Stow -- Eliminating waste and making city government more efficient can first require attention to "excruciating detail," says Ken Trenner.
Stow's economic development director knows this because he acted as the city's Lean for Government program coordinator while employees were undergoing training in recent months.
It is designed to teach employees to look at how they do things through comprehensive "process mapping," said Trenner, and find ways to remove the fat.
"The goal is to eliminate waste," he said.
City Council approved an ordinance last April to enter into a contract with the University of Akron to provide the onsite training at a cost of $51,000, with 90 percent reimbursed by an Ohio Local Government Innovation Fund grant.
Mayor Sara Drew spoke about the program in her state-of-the-city address to Council in January.
"Lean brings efficiency, but for me, the most important thing is it empowers our employees to take a look at what they are tasked with doing and make it better," she said. "Look at what their jobs are and question could we do it differently? Should we do it differently? Why aren't we doing it differently?"
Several employees then provided a presentation on one project designed to improve the way building inspections are handled.
"We have reduced our process from approximately 103 steps to something like 60 steps," said Chief Building Inspector Tom Catalano.
This is being done through electronic means by having inspectors call in results to be entered into the computer, with the hope of eventually equipping inspectors with portable devices to enter results of inspections while in the field.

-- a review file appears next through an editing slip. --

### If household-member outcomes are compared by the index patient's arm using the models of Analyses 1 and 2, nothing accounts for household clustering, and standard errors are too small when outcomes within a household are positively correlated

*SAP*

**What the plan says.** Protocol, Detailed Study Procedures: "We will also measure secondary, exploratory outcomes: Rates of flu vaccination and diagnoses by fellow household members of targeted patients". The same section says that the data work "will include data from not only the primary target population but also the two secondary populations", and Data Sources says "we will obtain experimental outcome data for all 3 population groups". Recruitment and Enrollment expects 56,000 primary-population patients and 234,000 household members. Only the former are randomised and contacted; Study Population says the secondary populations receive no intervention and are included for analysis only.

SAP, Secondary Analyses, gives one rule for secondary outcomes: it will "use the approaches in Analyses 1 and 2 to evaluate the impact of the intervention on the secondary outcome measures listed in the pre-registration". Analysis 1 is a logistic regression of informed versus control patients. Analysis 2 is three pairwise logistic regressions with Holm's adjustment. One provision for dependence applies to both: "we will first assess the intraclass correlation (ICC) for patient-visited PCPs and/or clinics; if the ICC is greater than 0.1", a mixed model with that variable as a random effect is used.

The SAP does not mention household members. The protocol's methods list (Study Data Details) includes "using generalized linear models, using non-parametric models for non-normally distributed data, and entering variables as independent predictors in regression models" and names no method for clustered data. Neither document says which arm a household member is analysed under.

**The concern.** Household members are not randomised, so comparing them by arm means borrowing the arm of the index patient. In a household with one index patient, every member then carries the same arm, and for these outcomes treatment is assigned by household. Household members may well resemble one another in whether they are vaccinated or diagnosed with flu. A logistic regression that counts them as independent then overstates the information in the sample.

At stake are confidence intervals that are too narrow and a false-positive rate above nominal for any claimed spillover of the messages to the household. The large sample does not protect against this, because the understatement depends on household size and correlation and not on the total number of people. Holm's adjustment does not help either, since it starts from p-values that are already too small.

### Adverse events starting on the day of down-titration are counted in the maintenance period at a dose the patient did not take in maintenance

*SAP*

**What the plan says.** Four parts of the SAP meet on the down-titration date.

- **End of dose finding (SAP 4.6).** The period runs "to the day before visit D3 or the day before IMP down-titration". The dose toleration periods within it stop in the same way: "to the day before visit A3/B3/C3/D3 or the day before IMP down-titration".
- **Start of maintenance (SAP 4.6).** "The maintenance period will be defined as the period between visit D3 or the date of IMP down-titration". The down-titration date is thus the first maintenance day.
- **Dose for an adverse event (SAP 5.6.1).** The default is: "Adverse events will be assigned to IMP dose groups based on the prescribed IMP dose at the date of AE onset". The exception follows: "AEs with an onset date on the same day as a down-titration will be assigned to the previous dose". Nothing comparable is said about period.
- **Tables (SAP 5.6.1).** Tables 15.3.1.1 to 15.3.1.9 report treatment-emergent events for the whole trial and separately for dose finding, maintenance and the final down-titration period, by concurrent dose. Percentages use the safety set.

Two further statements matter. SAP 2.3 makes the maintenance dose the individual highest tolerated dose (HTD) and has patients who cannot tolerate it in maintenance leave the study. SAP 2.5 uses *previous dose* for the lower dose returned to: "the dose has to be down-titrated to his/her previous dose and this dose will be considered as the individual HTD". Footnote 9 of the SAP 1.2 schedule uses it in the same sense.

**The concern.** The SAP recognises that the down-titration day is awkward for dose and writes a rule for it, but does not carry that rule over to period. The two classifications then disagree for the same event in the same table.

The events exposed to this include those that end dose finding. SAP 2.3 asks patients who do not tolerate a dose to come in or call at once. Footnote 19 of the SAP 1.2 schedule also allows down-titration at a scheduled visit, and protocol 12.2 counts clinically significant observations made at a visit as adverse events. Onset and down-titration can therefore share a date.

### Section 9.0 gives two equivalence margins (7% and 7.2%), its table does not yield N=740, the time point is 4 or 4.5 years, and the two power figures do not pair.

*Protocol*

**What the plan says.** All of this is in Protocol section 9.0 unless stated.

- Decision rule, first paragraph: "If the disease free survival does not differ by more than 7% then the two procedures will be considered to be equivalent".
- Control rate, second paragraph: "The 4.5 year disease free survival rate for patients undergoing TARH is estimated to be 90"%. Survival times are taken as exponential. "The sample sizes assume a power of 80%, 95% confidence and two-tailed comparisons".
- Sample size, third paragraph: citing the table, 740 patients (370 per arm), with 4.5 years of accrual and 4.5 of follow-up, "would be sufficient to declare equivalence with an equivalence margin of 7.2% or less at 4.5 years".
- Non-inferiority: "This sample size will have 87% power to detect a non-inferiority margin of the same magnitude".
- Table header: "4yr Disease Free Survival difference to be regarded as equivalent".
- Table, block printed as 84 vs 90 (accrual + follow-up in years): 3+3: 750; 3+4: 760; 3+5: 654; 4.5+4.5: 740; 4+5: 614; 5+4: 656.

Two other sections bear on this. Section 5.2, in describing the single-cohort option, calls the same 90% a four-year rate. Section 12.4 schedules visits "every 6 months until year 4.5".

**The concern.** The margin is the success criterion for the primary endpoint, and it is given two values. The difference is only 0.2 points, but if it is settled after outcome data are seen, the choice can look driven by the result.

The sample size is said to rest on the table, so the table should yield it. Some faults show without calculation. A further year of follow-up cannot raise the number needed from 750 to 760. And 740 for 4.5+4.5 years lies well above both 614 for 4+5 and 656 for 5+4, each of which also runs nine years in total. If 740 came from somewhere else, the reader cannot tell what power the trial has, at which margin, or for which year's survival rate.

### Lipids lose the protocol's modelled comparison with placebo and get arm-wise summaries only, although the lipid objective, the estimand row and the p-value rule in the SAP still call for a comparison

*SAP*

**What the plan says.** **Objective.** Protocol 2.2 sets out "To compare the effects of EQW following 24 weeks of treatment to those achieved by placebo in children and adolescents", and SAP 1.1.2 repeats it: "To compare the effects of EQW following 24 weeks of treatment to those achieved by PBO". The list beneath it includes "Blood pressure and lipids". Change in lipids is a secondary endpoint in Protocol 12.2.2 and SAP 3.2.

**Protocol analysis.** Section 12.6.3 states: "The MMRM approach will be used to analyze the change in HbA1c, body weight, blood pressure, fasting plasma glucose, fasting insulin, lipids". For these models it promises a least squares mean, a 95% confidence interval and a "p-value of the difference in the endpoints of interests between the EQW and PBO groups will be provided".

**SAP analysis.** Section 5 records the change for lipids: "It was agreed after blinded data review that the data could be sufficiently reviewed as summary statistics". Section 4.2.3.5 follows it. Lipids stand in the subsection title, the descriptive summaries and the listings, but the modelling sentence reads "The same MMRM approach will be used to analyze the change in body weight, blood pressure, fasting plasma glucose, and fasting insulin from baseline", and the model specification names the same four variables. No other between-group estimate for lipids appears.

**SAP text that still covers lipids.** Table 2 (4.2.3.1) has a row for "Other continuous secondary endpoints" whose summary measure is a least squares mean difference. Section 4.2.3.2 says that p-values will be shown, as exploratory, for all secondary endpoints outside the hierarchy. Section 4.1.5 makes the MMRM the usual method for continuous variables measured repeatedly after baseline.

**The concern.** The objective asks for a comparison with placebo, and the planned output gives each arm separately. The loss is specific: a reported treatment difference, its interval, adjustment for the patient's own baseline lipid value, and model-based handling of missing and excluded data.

"The idea here is to eliminate paper work and redundancy," said Catalano. "We feel like we have done a pretty good job through this process."
Trenner said March 3 that there are three other projects to come out of Lean for Government that are in various stages of development.
"One involved processing requisitions in the purchasing department," he said, adding that the goal was to "decrease the time it takes to release a purchase order by 50 percent."
"The time was actually reduced by 90 percent," said Trenner. "The actual work for the city by the vendor can be done much faster."
Purchasing Supervisor Lisa Jarvis said to be more precise, it was a "93 percent cut."
"We took steps out of the process," she said. "Some steps were streamlined."
She said this includes making pertinent documentation readily available digitally to eliminate what needs to be printed out so that employees can see it when needed.
"We found it helpful in many departments," she said. "When you're done, the savings in time makes it worth it."
Trenner said another project involves the processing of parking violations.
"Citizens now receive [violation and payment notices] in a more timely manner. The process has become more efficient," said Trenner.
He said that another project, looking at the processing of police records, is still in the works.
"They're still looking at that to see what they can do with it," he said.
Trenner and Drew both say that the advantages are not just about projects now in the works, but changing the way the city does business far into the future.
"It's about looking at processes and eliminating waste and changing the culture," said Trenner.
"It truly is something that will continue long into the future," said Drew during her address, "long after I am not here, long after the employees that are currently working on the Lean processes are no longer employed in the City of Stow because it was like a snowball rolling down hill. You gather a little momentum and it gets bigger and faster and before you know it, it's a tidal wave you can't escape from."